:: If you dont want to start over thats understandable but i think at this point it would be best (just my oppinion) I installed Gentoo more then a few times before i finally had a working GUI, and now i find i like and use Funtoo but I still refer to things i learned from those installs. I also use the debian sources on a fresh install to help speed things along, then build a kernel when i have the time. I love funtoo for this its very effecient. Choice is yours but thats my two cents. Of course you dont have to do this, and some would say you dont need to, but personally I like hands on practice and I learn more by doing things so installing once or twice or even three times before i had an install i was happy with, and understood the mechanics and system much much better by this point was good for me. Also you may want to change the following if your not going to reinstall , or even if u do:
ACCEPT_KEYWORDS="amd64 ~amd64" <-- using the unstable branch(~amd4) may not be such a great idea. using simply "amd64" might work better. Again, im not a leading authority on these things!
ACCEPT_LICENSE="* -@EULA" <-- changing this to "*" will let you emerge anything such as flash and adobe reader etc.. personal opinion
CFLAGS="-march=native -O2 -pipe" <-- you could i believe use core2 instead of native, native isnt the best march IMO.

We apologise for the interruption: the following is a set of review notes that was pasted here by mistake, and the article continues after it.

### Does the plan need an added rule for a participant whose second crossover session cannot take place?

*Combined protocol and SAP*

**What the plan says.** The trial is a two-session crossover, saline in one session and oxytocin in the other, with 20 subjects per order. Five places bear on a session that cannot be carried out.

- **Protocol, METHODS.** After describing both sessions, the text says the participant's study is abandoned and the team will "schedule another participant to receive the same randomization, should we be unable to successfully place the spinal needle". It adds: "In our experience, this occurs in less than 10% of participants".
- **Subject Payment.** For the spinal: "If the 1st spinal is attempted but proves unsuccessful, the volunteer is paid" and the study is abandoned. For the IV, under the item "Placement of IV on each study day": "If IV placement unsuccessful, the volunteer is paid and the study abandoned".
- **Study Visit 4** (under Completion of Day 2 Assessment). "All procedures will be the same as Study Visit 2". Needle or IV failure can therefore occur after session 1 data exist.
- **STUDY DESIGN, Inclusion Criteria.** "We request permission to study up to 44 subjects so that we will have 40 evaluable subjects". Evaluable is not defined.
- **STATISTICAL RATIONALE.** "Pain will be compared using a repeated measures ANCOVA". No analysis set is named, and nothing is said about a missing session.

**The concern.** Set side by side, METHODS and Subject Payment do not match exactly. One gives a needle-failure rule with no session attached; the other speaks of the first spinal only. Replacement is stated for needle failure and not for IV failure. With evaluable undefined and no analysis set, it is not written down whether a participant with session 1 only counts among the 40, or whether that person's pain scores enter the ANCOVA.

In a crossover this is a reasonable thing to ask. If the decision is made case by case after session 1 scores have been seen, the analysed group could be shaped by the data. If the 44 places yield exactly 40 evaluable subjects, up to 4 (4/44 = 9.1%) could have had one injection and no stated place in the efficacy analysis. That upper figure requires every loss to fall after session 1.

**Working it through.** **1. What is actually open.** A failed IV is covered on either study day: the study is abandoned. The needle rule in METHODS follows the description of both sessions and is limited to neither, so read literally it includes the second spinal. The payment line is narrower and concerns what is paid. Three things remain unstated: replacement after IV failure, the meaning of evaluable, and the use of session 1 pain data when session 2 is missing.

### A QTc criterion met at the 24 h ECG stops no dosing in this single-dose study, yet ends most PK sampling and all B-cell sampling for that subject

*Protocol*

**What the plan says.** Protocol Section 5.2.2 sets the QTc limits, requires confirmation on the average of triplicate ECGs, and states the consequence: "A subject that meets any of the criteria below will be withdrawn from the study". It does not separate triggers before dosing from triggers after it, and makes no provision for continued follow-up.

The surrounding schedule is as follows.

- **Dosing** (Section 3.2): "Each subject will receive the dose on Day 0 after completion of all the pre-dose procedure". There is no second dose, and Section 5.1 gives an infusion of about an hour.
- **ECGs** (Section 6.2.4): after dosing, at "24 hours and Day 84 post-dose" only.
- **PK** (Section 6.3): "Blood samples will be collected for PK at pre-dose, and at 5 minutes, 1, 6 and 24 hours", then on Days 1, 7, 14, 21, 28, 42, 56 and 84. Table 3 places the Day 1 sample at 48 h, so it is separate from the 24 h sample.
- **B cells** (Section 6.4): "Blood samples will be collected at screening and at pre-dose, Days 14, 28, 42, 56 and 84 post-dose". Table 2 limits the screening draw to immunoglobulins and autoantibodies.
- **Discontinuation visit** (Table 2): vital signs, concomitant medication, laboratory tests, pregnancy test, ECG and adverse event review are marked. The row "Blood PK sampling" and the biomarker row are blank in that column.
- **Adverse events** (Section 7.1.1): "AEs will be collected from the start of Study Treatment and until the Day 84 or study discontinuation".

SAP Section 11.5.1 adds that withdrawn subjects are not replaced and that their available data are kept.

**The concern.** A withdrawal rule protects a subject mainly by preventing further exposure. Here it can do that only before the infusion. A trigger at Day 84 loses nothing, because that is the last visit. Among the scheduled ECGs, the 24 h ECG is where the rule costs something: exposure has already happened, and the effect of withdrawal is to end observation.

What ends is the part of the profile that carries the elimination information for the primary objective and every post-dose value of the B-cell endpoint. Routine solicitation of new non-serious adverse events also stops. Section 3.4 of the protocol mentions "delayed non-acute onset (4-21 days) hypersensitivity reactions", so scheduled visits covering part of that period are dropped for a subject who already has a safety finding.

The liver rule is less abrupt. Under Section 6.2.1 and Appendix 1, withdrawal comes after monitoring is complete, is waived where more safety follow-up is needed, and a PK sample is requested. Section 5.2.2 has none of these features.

Just my thoughts, I hope they help and yeah I do tend to type faster then I think sometimes sorry they are long posts. EDIT: Personally i would just use ext4 for all but your boot partition and use ext2 for that, thats what i do anyhow.
Last edited by Xo3ymnI (2013-02-28 02:03:19)
Nice post and we now have some logs to work with
First thing I see is lspci -k, we see your video card
00:02.0 VGA compatible controller: Intel Corporation 82G965 Integrated Graphics Controller (rev 02)
Subsystem: Intel Corporation Device 514d
But take a look at the complete file yourself, you will see your other hardware and the kernel driver loaded for that hardware. your vga has no driver.
Just an example look at your sound card
Audio device: Intel Corporation 82801H (ICH8 Family) HD Audio Controller (rev 02)
Subsystem: Intel Corporation Device 2504
Kernel driver in use: snd_hda_intel
It shows kernel driver in use, your vga does not show a driver in use. So we now know is a driver issue. But something is weird here and trying to put my finger on it.